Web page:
Washington, D.C. – The W.K. Kellogg Foundation has awarded a three-year, $325,000 grant to the Summit Health Institute for Research and Education(SHIRE) for a grassroots health-education initiative serving District residents in Wards 5, 7, and 8.
SHIRE will recruit and train ward residents about the causes and dangers of obesity, the importance of regular physical activity, the risks of consuming processed foods, gardening techniques, and healthful methods of food selection and preparation. The trained cohort of peer educators will actively share their knowledge within their families, neighborhoods, and communities.
"SHIRE is honored by the confidence that the W.K. Kellogg Foundation has placed in our work," said SHIRE Executive Director/CEO Ruth Perot. "In addition to the noticeable impact of peer educators in District communities, we have also seen the lives of peer educators' change as they become role models for others – losing weight, effectively managing diabetes and hypertension, and gaining confidence as spokespersons. Further, their paid work experience has opened doors to their professional and academic advancement."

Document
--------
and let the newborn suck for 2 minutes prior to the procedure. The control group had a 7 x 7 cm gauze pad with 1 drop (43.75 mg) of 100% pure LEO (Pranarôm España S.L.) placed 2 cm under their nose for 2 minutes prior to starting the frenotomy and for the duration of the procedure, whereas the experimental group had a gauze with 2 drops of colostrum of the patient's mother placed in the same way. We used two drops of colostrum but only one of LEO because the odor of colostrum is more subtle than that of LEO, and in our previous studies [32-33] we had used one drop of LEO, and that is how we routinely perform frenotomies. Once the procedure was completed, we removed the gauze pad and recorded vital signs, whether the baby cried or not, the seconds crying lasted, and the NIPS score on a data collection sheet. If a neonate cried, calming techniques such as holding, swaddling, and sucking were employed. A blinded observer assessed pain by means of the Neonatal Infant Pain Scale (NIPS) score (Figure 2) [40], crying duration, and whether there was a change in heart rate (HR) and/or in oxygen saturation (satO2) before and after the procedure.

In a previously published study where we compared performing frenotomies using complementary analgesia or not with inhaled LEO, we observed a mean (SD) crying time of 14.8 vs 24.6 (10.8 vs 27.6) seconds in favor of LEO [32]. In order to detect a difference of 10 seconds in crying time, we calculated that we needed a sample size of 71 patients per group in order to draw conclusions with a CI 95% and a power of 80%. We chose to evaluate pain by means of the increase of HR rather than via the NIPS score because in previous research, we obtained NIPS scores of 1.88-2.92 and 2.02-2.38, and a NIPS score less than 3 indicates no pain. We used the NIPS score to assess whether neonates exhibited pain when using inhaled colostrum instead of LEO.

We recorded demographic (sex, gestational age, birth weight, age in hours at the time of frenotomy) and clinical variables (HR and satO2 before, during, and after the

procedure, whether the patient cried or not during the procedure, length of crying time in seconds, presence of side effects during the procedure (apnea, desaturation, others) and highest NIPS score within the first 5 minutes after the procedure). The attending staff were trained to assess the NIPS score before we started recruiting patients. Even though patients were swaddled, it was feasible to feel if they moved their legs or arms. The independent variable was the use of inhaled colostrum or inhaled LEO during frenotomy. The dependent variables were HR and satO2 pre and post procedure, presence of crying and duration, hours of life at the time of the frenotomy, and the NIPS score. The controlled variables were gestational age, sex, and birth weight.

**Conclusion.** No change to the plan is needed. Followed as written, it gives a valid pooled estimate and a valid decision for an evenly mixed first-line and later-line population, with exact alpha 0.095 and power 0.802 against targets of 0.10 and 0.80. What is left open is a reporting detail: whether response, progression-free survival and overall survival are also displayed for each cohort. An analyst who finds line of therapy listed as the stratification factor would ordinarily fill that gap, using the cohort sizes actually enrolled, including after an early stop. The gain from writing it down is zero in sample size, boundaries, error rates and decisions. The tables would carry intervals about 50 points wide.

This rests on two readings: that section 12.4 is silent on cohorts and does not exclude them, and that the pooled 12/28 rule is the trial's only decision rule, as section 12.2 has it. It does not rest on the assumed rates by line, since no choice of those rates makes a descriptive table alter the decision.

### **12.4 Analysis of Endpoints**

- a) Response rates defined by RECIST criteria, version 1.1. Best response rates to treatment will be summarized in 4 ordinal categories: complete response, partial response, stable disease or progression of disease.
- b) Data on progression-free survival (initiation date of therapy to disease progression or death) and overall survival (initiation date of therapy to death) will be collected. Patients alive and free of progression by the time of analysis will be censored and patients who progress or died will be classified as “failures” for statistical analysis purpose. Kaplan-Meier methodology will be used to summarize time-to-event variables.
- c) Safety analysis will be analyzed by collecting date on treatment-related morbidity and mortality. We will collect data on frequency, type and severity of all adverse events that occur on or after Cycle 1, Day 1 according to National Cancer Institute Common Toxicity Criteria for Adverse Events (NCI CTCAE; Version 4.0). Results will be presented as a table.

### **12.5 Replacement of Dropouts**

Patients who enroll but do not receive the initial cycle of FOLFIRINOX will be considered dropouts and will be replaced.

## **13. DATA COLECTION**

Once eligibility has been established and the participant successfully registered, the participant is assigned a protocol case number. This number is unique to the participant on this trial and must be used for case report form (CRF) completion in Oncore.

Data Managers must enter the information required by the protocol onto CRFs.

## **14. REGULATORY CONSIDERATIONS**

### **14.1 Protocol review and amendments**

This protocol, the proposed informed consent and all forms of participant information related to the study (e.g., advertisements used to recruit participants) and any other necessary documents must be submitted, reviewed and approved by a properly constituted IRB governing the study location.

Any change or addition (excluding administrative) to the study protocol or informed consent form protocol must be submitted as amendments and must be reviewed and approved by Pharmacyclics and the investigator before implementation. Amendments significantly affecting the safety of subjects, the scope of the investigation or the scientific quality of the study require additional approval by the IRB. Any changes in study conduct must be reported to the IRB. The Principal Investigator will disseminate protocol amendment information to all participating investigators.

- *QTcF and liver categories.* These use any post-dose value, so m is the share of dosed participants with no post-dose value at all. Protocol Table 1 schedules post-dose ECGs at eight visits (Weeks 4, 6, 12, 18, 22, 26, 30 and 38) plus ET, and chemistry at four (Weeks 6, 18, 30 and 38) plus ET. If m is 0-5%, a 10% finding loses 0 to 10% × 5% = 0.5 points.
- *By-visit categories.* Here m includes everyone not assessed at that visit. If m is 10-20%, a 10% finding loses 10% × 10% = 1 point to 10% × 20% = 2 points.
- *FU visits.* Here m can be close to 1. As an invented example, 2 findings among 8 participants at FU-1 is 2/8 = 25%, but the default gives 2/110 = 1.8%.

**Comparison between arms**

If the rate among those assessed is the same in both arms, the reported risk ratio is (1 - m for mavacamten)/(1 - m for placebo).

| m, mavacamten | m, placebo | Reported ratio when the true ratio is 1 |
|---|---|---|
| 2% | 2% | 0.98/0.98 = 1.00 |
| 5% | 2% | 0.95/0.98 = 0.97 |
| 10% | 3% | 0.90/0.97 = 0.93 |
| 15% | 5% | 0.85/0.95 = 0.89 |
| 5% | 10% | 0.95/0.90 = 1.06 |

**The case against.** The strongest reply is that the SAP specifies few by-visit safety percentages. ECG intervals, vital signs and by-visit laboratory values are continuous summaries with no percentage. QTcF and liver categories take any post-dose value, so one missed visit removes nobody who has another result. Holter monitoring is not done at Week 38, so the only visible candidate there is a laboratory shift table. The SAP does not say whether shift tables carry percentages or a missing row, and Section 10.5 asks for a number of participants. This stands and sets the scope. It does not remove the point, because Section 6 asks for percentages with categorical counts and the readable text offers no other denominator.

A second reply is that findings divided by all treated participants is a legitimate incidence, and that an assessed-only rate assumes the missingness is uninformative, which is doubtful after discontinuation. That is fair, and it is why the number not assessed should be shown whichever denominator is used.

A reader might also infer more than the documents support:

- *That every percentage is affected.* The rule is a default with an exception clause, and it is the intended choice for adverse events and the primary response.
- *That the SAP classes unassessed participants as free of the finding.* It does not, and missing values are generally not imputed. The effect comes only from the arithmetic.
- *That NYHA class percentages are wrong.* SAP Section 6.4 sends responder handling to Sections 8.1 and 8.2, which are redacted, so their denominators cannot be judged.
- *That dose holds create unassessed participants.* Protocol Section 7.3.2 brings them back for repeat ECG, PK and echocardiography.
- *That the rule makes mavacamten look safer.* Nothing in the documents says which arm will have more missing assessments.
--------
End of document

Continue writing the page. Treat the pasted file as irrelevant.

SHIRE will identify teenagers and adults of all ages to include in the peer education program. After the completion of 40 hours of training, peer educators will engage community members in gardening demonstrations, trips to farmers markets, performances and other interactive word-of-mouth activities pertaining to health maintenance. SHIRE is committed to cultivating the enthusiasm and creativity of ward residents on issues of health so communities will unite to combat the high rates of health-related diseases and mortality in these wards of the nation's capital.
Currently, within these wards' demographics, approximately 35% of children between the ages of ten and seventeen are obese, 29% of infants and toddlers are overweight, and 50 percent of households are afflicted with food insecurity or chronic hunger. SHIRE develops and promotes outreach programs that inspire residents to reverse these negative trends and address the critical health concerns in their communities.
Canary Girardeau, SHIRE senior program associate, attests to community interest in the health initiative. "We observe residents talking and listening to each other," Girardeau said. "Peer educators provide dynamic and provocative presentations. There is give and take, and the resolution of issues is something they arrive at together. It is very powerful, and I am looking forward to the continuation and expansion of the project."
For more information about SHIRE and its programs, visit us at: www.shireinc.org